Cyber Connections News Roundup: May 4

Get the latest cybersecurity news from leading companies, news outlets and blogs.

Cyber Connections News Roundup is a bi-weekly brief of online links to news stories and commentary of interest to the cybersecurity community, delivered on the second and fourth Tuesday of each month. Articles are selected for their newsworthiness, timeliness, potential impact, and reach.

May 4

Justice Department Conducts Review of Cybersecurity Strategies

Deputy Attorney General Lisa Monaco said on April 30 at the Munich Cyber Security Conference that the Justice Department will review its approach to combatting malicious cyber activity from foreign governments and criminals, according to a recent report on www.cyberscoop.com. The review of Justice Department policies will cover the cryptocurrencies that cybercriminals use to cash in on ransomware, among other threats. The policy review is an acknowledgement that cyberthreats to U.S. businesses and government agencies remain unrelenting. Read more.

Will a Civilian “Cybersecurity National Guard” Help Combat Vulnerabilities?

According to a recent article on https://securityboulevard.com, some lawmakers want to create a National Guard-like program to address growing cybersecurity vulnerabilities faced by the U.S. government. Much like a civilian cybersecurity reserve, the program would be voluntary and by invitation only. This would allow our national security agencies to have access to the qualified, capable, and service-oriented American talent necessary to respond when an attack occurs. Read more.

Eight Virginia Universities Plan Cybersecurity Research Projects

Researchers from eight Virginia universities will soon take part in $1 million worth of state-funded cybersecurity and autonomous vehicle-focused research projects through a statewide research initiative, according to a recent report on www.edscoop.com. The universities involved — George Mason University, Longwood University, Marymount University, Old Dominion University, Radford University, University of Virginia, Virginia Tech and William and Mary — will focus their projects on different aspects of the cybersecurity workforce, including bio-cybersecurity and autonomous vehicle cybersecurity. The slate of projects will be funded through the Commonwealth Cyber Initiative. Read more.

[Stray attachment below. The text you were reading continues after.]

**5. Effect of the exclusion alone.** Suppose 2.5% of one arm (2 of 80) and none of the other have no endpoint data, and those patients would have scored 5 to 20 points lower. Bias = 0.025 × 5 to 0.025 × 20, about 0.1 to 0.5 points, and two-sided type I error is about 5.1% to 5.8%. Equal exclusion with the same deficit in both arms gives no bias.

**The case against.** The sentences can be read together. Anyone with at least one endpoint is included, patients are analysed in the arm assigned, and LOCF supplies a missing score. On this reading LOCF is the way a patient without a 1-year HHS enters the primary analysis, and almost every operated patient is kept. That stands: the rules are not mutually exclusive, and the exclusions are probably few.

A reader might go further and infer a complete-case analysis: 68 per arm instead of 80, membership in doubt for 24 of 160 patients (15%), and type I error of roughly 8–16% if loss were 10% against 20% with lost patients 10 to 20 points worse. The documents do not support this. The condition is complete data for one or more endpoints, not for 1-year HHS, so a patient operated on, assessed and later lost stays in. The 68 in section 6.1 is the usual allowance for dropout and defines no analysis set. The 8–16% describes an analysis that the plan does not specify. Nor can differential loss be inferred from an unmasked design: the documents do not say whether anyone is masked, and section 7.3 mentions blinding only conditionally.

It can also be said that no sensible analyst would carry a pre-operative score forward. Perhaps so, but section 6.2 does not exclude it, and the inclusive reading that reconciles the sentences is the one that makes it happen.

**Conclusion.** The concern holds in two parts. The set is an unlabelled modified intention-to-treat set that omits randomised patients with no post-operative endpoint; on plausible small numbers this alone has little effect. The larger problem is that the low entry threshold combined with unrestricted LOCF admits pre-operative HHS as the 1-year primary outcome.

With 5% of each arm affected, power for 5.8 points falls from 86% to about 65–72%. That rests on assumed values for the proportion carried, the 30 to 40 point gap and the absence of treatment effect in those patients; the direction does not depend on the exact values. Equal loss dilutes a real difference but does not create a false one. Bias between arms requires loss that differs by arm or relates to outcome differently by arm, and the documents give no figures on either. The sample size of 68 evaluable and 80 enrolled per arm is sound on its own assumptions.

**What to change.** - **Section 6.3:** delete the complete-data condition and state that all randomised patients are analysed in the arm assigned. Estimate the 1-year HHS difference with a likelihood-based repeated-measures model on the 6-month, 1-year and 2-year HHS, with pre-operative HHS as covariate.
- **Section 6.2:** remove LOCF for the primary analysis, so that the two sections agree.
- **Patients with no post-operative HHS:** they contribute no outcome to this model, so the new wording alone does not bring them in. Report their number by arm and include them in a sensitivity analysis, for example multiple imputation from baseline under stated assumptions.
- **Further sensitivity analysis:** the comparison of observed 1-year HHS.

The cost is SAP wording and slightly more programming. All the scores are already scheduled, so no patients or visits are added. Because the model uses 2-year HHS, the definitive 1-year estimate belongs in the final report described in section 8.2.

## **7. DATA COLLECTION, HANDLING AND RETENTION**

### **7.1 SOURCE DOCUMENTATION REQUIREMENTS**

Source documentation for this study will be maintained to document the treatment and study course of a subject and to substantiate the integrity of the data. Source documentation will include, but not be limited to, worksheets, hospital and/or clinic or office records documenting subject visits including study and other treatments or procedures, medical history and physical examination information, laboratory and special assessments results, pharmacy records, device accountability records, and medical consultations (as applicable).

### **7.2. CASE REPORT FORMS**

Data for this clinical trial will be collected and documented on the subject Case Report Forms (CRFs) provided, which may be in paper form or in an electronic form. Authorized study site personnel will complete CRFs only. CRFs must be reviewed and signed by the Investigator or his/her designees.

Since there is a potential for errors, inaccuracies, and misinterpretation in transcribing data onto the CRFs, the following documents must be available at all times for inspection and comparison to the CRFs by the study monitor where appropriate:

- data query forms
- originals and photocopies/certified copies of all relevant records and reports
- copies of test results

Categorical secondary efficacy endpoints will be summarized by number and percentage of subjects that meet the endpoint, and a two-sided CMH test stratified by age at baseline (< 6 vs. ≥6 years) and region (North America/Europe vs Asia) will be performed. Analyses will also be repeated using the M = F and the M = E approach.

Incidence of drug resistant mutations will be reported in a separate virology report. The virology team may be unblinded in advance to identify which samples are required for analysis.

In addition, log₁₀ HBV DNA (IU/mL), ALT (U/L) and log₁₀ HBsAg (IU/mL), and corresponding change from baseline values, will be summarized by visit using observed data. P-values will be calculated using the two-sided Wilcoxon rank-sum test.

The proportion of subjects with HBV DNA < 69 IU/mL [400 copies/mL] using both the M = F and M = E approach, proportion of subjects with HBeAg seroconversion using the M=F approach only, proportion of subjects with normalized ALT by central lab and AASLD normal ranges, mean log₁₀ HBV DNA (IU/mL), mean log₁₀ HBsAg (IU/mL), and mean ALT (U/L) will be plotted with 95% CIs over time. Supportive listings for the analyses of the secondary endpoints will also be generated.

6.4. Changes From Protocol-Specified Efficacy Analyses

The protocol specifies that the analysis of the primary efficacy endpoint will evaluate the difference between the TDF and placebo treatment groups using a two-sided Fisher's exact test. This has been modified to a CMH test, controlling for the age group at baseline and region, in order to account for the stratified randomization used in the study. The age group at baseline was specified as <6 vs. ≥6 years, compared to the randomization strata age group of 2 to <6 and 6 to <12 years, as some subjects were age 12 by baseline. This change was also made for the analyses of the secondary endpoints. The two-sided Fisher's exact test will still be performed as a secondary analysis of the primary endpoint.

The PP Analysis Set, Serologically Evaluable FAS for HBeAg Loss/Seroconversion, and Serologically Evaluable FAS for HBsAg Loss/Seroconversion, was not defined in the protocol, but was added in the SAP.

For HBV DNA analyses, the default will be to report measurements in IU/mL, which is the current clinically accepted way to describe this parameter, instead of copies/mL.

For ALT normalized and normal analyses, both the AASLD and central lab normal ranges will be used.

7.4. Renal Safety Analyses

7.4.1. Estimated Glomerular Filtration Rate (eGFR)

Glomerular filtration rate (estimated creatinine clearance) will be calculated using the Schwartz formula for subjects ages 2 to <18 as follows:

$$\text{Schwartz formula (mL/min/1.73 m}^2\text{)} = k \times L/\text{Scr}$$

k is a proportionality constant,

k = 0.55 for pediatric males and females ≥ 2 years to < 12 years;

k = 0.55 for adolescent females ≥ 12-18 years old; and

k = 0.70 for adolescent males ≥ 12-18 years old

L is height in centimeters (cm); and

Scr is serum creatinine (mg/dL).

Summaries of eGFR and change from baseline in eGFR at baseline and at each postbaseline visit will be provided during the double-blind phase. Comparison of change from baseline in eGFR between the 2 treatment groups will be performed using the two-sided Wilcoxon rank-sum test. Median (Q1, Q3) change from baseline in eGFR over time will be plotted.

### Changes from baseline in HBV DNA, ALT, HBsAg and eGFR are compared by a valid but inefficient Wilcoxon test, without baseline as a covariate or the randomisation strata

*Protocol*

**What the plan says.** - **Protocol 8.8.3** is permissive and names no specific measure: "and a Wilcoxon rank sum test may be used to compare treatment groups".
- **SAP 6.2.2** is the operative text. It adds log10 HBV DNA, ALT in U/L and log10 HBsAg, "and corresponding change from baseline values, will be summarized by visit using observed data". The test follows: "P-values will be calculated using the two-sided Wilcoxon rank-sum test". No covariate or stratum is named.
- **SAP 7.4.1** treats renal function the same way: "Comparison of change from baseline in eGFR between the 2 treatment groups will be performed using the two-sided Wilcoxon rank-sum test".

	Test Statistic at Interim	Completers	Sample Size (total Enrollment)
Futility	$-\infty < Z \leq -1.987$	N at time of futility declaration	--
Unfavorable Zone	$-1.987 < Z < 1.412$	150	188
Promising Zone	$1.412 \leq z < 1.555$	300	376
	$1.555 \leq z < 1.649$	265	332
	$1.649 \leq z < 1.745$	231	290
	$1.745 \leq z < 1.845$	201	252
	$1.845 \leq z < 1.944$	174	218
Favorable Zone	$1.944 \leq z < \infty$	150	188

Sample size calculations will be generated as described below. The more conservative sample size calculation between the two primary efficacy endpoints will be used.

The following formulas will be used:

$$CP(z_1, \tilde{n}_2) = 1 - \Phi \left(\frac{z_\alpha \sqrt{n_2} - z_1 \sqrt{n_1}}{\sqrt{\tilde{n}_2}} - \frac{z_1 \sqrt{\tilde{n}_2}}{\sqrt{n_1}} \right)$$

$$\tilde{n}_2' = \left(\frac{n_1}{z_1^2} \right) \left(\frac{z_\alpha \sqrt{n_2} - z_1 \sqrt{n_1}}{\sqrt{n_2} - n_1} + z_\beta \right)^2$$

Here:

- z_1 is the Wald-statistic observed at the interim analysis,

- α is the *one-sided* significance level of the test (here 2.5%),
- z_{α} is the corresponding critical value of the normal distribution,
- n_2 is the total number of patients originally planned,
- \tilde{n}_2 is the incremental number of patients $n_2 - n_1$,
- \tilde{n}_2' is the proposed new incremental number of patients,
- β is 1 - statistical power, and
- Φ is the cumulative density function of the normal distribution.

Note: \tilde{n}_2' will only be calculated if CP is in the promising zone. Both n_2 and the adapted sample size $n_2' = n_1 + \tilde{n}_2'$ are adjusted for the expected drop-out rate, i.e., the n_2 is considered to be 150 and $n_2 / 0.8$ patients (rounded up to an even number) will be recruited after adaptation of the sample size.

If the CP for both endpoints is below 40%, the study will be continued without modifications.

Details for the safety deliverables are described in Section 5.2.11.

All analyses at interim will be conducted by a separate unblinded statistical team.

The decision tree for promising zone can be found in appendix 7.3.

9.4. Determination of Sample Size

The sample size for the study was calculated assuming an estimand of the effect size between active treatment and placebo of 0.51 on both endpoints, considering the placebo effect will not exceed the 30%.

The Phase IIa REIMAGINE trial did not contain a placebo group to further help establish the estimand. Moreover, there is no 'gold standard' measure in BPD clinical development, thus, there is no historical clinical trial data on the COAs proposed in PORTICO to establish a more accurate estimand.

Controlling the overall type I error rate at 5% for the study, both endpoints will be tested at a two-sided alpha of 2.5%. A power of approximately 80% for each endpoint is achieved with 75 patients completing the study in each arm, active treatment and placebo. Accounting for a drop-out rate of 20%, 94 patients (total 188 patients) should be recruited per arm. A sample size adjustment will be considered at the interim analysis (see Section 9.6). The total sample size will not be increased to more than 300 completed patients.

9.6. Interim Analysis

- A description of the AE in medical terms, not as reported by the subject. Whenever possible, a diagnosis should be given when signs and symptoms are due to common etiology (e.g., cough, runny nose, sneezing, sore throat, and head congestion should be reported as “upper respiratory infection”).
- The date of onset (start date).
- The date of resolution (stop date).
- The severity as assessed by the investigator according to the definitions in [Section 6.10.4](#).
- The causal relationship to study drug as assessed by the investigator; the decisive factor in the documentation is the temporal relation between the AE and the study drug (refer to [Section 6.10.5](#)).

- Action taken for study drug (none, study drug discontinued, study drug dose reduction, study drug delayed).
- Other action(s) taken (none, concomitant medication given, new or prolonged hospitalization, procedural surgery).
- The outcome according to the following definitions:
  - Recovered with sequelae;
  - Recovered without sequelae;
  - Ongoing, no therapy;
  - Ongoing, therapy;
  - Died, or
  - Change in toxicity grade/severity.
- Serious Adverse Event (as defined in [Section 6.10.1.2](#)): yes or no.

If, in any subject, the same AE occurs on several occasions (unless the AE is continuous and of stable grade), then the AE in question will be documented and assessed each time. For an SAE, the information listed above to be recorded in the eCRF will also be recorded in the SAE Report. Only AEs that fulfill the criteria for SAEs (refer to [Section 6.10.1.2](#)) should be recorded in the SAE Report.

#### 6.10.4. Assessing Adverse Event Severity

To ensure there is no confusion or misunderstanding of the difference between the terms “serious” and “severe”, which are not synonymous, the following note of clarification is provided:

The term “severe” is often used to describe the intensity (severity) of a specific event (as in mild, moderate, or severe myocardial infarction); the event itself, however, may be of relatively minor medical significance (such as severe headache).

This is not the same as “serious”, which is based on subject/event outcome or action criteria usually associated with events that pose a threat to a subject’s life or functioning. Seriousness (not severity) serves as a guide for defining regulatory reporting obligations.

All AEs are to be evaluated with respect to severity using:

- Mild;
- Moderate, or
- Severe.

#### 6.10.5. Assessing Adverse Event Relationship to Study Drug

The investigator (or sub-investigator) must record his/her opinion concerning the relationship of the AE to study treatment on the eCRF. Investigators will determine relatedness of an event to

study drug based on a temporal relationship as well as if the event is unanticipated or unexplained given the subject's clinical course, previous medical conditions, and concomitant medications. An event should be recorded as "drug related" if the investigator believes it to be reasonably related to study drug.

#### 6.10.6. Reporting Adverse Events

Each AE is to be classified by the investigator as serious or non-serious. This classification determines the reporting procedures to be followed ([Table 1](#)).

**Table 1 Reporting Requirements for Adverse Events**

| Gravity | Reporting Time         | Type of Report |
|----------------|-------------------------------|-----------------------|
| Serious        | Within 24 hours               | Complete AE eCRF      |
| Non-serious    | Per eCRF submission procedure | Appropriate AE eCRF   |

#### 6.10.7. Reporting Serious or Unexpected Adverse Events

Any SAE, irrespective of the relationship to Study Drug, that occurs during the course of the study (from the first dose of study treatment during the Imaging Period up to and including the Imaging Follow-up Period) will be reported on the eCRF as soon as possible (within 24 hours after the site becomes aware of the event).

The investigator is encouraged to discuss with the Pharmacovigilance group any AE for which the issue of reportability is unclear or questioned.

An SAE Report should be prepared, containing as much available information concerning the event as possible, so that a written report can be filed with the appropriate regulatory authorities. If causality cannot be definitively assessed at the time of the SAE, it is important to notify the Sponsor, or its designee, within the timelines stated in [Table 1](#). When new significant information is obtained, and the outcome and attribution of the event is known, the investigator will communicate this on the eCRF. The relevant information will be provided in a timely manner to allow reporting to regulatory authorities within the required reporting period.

Cybersecurity Studies Gaining Traction in Higher Education Institutions

While big tech companies such as IBM, with its IBM Skills Academy, are investing in IT career development in higher education, higher ed institutions of all sizes have used internal and external funds to create new cybersecurity and IT career programs to produce the professionals needed in today’s digital workforce, according to a recent article on www.govtech.com. In the past two months, the University of Hawaii announced new cybersecurity internships, Benedict College in South Carolina added a master’s degree extension of its cybersecurity program, Maryland’s Frostburg State University received grant money for cybersecurity workforce training and New York’s LaGuardia Community College announced accelerated education courses in cybersecurity. Read more.

D.C. Police Department Victim of Ransomware Leak

According to a recent article on www.statescoop.com, files belonging to the Washington, D.C., Metropolitan Police Department appeared April 24 on a leak site affiliated with a relatively new form of ransomware. Actors associated with the Babuk malware, which was first identified earlier this year, claimed to have stolen upward of 250 gigabytes of data from D.C. police, including police reports, arrest records, internal memos and documents shared with other authorities, like the FBI. It is likely the incident involving the 4,000-officer D.C. police department was more likely a crime of opportunity than a deliberate attack on the nation’s capital. Read more.